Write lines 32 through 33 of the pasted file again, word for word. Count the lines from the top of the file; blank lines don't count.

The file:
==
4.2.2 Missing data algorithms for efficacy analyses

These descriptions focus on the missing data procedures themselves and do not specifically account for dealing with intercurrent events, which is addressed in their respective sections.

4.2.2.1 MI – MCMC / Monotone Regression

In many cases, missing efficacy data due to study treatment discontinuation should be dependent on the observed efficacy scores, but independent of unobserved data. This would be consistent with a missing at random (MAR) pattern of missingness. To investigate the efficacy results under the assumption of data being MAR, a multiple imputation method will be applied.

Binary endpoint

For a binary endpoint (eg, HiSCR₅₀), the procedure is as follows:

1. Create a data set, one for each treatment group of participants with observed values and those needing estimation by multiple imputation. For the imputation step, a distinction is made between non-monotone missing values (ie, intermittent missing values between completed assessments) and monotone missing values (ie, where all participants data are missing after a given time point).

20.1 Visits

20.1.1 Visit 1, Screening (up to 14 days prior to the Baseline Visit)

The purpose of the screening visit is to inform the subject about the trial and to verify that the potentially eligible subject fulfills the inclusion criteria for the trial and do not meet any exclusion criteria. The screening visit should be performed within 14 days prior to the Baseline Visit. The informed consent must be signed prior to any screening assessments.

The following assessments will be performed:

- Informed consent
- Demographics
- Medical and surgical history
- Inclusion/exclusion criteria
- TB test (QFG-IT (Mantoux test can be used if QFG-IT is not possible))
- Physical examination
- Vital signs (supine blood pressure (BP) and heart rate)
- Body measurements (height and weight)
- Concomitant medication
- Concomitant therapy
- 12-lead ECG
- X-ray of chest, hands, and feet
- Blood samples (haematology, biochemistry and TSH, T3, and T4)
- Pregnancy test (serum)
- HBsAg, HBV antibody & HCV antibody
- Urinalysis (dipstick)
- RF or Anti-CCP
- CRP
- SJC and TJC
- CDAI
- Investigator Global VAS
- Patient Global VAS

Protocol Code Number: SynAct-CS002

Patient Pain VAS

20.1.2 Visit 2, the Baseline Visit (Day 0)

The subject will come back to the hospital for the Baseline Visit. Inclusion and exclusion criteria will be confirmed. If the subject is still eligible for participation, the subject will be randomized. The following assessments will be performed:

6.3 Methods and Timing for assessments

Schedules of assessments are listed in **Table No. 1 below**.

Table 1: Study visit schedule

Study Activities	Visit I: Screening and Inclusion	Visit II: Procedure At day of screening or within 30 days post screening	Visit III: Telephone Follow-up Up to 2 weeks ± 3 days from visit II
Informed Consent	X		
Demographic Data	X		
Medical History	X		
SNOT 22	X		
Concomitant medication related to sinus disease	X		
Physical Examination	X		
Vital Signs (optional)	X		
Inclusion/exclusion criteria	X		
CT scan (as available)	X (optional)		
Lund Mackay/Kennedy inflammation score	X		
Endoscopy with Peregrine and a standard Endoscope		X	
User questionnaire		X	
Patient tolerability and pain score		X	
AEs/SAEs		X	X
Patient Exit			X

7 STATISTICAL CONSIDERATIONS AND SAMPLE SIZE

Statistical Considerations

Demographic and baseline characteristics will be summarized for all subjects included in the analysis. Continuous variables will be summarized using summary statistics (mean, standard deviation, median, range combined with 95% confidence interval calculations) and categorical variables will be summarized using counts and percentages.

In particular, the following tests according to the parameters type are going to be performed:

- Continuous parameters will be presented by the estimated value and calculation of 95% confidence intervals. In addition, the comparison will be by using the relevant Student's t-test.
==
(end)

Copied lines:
- Investigator Global VAS
- Patient Global VAS